t byfield on Mon, 11 Feb 2002 00:11:02 +0100 (CET)

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[Nettime-bold] Inside Job: ICANN Hires Crispin as "Technical Systems Manager"


   ICANN Staff and Structure 
   Inside Job: ICANN Hires Crispin
   Posted by tbyfield on Sunday, February 10 @ 14:10:05 MST

   Contributed by tbyfield

   "Following a long international search" sprawling over all of 65 days
   and 360 miles (the distance, as the SUV drives, from Marina Del Rey to
   just north of Silicon Valley), ICANN has rewarded one of its most
   devout errand boys for years of services patiently rendered. Kent
   Crispin has ascended to the proud position of ICANN's Technical
   Systems Manager.[1] *Kent Crispin.* The name alone brings shivers to 
   ICANN Watchers around the world.

          [1] http://www.icann.org/announcements/announcement-04feb02.htm


   Crispin's company, Songbird, hosts numerous sites, "some of" which are
   named on Songbird's site.[2] Among those not named is that of ICANN's 
   own Intellectual Property Constituency.[3] (One can only wonder at the 
   horror felt by the registrants of 500-odd federal "IPC" trademarks at 
   the IPC's use of "ipc" as a "superdomain"[4] tacked onto songbird.com.)

          [2] http://www.songbird.com/
          [3] http://ipc.songbird.com/
          [4] http://www.tbtf.com/roving_reporter/icann3.html#7

   Crispin's provision of technical support to the GHQ of ICANN's
   intellectual property devotees might seem to suggest certain
   proclivities; and yet, astonishingly, since August 1999 -- that is,
   pretty much since the beginning -- he has represented an organization
   on *Noncommercial* Domain Name Holders Constituency. So what's the
   catch? The "noncommercial" organization whose interests he
   "represents" is a *yacht club*.

   Even a cursory glance at the NCDNHC's membership rolls[5] makes clear
   just how peculiar this particular member is. Fortunately, Crispin
   can't actually vote in NCDNHC matters, because Songbird subsequently
   joined the Business Constituency. As a result, Crispin, along with his
   sidekick Dave Crocker (q.v.), has had to content himself merely with
   engaging in coordinated tag-team disruptions of NCDNHC discussions --
   which is a particular shame because the NCDNHC, though far less
   effective than the corporate-supported constituencies, nevertheless
   remains ICANN's most substantial internal critic.

          [5] http://members.icann-ncc.org/

   But ICANN is, after all, *industry self-regulation* (can you say
   "Enron"?), so it would be unfair to bar someone like Crispin from a
   "technical" position solely on the basis of his involvement in prior
   controversies, right? Let's turn to something more tangibly relevant
   to his new job, by looking at past examples more closely related to
   his new employ -- say, his judicousness in distinguishing between his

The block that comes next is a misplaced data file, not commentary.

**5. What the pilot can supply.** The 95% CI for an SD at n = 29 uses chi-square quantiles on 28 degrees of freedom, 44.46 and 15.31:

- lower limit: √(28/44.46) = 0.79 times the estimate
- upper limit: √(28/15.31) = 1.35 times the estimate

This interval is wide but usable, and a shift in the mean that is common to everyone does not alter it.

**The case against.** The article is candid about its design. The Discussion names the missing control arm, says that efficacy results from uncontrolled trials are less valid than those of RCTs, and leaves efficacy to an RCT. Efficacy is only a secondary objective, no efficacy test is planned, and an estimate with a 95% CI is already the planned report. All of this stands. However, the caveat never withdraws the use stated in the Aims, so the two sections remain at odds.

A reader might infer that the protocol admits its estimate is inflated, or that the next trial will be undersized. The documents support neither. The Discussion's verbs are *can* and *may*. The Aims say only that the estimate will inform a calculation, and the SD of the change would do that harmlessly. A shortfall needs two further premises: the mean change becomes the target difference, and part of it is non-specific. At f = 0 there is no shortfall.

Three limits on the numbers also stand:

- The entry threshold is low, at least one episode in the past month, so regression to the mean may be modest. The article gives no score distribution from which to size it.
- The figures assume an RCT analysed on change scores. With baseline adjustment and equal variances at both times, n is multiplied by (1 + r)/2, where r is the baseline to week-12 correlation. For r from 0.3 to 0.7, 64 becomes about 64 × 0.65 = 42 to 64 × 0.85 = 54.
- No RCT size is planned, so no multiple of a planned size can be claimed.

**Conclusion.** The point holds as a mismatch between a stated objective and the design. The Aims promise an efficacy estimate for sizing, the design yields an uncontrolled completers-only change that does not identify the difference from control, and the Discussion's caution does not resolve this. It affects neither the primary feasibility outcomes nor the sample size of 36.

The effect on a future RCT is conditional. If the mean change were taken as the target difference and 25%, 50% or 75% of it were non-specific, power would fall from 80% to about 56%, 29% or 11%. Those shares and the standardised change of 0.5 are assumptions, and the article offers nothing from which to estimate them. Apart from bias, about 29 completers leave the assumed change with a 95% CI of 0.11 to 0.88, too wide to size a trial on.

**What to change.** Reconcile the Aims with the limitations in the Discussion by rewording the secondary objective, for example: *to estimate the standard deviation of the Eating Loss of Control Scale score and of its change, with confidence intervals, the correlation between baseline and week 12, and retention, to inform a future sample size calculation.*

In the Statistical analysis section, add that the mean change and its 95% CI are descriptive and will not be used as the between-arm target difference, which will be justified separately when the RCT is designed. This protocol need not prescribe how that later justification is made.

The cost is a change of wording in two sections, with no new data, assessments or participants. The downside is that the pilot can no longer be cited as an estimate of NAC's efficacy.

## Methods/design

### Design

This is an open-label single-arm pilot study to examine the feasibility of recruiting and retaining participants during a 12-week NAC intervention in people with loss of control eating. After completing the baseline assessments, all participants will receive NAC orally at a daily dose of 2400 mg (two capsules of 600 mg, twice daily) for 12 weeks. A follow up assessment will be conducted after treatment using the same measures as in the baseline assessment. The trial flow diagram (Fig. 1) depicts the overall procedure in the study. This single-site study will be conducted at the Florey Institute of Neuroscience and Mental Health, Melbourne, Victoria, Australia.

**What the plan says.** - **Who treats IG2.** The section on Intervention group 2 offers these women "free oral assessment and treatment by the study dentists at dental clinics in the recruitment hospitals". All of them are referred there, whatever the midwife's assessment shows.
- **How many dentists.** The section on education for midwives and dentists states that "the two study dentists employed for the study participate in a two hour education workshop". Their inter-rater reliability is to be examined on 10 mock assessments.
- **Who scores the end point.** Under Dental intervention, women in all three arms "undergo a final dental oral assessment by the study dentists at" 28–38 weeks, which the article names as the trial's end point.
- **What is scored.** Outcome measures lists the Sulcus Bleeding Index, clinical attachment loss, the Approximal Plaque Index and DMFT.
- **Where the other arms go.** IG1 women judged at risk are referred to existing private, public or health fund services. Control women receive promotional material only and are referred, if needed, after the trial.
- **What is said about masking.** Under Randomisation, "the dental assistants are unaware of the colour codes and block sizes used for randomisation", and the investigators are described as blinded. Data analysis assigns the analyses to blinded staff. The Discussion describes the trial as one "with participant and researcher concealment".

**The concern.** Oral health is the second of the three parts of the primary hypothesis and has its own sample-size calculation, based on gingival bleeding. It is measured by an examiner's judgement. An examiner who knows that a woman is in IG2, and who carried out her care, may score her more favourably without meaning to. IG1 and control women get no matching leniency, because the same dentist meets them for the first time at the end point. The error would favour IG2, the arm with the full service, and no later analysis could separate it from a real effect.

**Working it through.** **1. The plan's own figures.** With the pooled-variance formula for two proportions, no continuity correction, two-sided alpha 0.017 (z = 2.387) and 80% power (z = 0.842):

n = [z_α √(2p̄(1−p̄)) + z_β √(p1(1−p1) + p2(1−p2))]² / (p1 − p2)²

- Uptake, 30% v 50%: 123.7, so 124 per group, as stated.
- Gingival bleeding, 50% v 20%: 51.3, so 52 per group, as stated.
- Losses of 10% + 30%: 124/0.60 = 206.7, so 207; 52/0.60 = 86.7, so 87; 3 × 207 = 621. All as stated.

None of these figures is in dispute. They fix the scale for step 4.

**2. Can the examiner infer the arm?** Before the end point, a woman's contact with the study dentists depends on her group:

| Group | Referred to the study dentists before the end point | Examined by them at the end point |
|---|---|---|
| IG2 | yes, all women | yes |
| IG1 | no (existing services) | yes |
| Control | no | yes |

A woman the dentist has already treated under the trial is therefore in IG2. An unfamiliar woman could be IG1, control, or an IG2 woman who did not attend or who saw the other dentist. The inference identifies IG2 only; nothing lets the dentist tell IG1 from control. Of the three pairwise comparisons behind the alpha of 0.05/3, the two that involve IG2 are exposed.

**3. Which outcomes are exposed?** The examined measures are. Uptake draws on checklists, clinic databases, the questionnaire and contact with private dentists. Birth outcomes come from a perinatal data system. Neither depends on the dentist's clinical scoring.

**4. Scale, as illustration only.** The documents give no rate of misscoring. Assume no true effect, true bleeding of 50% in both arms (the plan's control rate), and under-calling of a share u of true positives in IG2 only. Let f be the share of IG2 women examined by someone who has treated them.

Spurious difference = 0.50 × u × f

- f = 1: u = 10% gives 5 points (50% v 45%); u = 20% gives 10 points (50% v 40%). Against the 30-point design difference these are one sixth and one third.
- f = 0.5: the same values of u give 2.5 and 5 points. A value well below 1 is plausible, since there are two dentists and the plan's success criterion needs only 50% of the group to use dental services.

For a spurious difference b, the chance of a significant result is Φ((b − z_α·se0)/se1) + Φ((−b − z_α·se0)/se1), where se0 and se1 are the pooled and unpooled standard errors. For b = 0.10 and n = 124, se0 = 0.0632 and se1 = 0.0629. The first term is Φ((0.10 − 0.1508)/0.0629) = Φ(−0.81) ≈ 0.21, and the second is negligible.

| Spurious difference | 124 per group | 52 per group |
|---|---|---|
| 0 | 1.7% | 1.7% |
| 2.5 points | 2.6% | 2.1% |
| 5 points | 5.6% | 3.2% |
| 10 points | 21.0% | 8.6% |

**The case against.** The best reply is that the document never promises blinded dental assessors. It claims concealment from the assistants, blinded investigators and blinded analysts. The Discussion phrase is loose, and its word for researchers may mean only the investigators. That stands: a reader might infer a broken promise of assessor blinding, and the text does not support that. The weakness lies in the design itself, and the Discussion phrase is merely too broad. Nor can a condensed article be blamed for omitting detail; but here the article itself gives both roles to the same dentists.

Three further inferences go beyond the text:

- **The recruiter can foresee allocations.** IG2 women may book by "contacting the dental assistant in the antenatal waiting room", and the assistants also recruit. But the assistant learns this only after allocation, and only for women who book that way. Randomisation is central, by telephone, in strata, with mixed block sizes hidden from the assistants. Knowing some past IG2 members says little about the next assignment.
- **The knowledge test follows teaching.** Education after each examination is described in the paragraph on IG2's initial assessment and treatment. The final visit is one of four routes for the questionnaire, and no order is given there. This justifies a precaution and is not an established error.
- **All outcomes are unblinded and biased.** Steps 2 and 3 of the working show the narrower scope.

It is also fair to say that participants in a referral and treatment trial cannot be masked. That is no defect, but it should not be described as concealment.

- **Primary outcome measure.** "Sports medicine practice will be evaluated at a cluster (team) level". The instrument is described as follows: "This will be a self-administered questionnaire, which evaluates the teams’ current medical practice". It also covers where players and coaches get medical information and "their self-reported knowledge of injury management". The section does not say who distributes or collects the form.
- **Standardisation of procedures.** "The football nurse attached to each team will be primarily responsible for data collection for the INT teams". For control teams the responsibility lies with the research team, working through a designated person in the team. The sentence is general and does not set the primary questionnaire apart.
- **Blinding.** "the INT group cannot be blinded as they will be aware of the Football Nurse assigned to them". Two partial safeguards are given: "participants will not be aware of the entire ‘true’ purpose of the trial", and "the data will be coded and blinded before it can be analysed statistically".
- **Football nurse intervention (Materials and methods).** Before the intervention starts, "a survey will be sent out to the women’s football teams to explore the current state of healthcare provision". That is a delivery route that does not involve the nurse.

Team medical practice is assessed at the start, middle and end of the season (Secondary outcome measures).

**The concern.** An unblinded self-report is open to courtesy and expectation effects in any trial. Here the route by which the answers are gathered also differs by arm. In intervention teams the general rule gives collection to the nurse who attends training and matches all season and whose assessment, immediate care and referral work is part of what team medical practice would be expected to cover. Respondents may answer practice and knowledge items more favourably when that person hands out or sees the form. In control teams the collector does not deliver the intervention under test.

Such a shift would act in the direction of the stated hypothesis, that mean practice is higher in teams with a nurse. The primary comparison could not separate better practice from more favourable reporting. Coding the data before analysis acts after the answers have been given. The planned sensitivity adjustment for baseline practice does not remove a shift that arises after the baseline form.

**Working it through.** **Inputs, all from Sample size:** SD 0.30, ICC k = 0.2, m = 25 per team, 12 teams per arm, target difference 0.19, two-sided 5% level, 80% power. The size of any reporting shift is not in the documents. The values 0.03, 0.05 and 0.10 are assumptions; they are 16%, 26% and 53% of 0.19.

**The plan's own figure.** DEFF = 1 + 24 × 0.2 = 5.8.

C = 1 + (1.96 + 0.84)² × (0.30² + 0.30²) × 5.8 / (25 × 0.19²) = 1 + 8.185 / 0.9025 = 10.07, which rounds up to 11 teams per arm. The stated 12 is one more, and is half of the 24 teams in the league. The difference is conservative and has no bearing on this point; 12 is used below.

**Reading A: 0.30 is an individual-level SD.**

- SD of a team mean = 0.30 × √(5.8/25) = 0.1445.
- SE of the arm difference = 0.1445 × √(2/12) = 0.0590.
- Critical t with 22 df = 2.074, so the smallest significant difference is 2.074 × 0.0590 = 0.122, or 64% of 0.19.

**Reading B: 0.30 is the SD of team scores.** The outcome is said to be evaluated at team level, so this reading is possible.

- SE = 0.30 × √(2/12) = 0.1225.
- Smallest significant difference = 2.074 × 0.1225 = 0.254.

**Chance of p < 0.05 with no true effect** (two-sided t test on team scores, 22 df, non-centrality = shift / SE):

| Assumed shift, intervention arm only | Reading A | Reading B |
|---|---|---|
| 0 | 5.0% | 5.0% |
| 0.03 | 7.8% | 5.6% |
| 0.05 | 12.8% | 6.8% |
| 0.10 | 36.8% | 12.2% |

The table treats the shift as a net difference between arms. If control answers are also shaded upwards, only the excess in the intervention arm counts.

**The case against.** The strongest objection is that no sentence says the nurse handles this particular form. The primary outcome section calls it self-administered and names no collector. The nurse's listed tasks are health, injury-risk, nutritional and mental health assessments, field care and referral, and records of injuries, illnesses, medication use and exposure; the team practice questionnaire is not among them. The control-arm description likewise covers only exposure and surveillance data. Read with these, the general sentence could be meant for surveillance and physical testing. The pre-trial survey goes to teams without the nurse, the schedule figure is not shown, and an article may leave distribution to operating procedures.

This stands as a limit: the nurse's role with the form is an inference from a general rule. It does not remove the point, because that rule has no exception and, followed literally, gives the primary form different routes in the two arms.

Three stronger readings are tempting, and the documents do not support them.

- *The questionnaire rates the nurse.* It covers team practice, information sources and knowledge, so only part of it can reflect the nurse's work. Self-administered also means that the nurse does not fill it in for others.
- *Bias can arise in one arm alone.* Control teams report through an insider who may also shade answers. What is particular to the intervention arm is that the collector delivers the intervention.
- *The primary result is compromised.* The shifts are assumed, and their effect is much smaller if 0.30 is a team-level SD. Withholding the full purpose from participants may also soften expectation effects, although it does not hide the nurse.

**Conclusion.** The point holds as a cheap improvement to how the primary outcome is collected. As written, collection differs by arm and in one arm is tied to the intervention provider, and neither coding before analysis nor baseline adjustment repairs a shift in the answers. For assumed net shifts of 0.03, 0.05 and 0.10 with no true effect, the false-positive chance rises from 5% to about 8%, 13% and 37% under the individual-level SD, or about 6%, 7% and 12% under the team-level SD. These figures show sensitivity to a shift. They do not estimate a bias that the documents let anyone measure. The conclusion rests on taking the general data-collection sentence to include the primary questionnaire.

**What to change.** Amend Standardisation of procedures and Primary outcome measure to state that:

own views and the broad range of interests that bear on DNS issues, or
   his meticulous and sustained attention to detail.

   A clearer sense of Crispin's tendencies in these regards can be found
   on a transparently bottoms-up patch of astroturf known as "ICANN
   Facts"[6] -- which, if anything, is a testament to ICANN Watch (imitation
   being the sincerest form of flattery, after all). ICANN Facts purports
   to proffer up 25 kinds of ICANN-related background info, but in 
   its year of existence to date only 6 of them (including the
   self-referential items "Home" and "About") have ever actually been
   linked. That leaves:

    1. the content-free "References" page[7] ("We will try to keep it
       complete...but are sure to fail");

    2. the "Representation" page,[8] which points to a solitary meditation,
       "Towards Improved Representation in ICANN" -- written by former
       ICANN CEO Mike Roberts;

    3. "Alt Roots,"[9] which links to the IAB's famously (lowercase "c")
       catholic RFC 2826, as well as to two IETF drafts by, yes, Crispin
       and Crocker. Interestingly, these three documents are dated,
       respectively, May 2000, 25 May 2000, and 15 June 2000;

    4. and, last but surely not least, a nostalgic link to the site of
       the (circa late '96) abortive International Ad Hoc Committee

        [6] http://www.icannfacts.org/
        [7] http://www.icannfacts.org/references.html
        [8] http://www.icannfacts.org/topics/representation/representation.html
        [9] http://www.icannfacts.org/topics/altroots/altroots.html
        [10] http://www.iahc.org/

   Credit where credit is due: all three members of the troika, which
   also includes Dave Crocker and Eric Brunner-Williams, *did* take the
   time to disclose their inolvement with ICANN.[11] Crispin flatly states
   that "ICANN is a client"; Crocker avers that his employer, Neustar,
   "is an ICANN-related client [but I] do not participate in their
   business discussions," thereby casting an intriguing light on
   Brunner-Williams's disclosure that "I've been employed by NeuStar
   since January '01, in a senior technical, standards, and *business*
   capacity." *Time to update the disclosures, fellas.*

      [11] http://www.icannfacts.org/about.html

   Prior to ICANN, Crispin chaired the gTLD-MoU's Policy Advisory Board,
   which consisted of organizations that had signed onto to the gTLD-MoU
   but didn't have a seat at the table where business got done, namely,
   IAHC's Policy Oversight Committee (POC). When IAHC was folded into the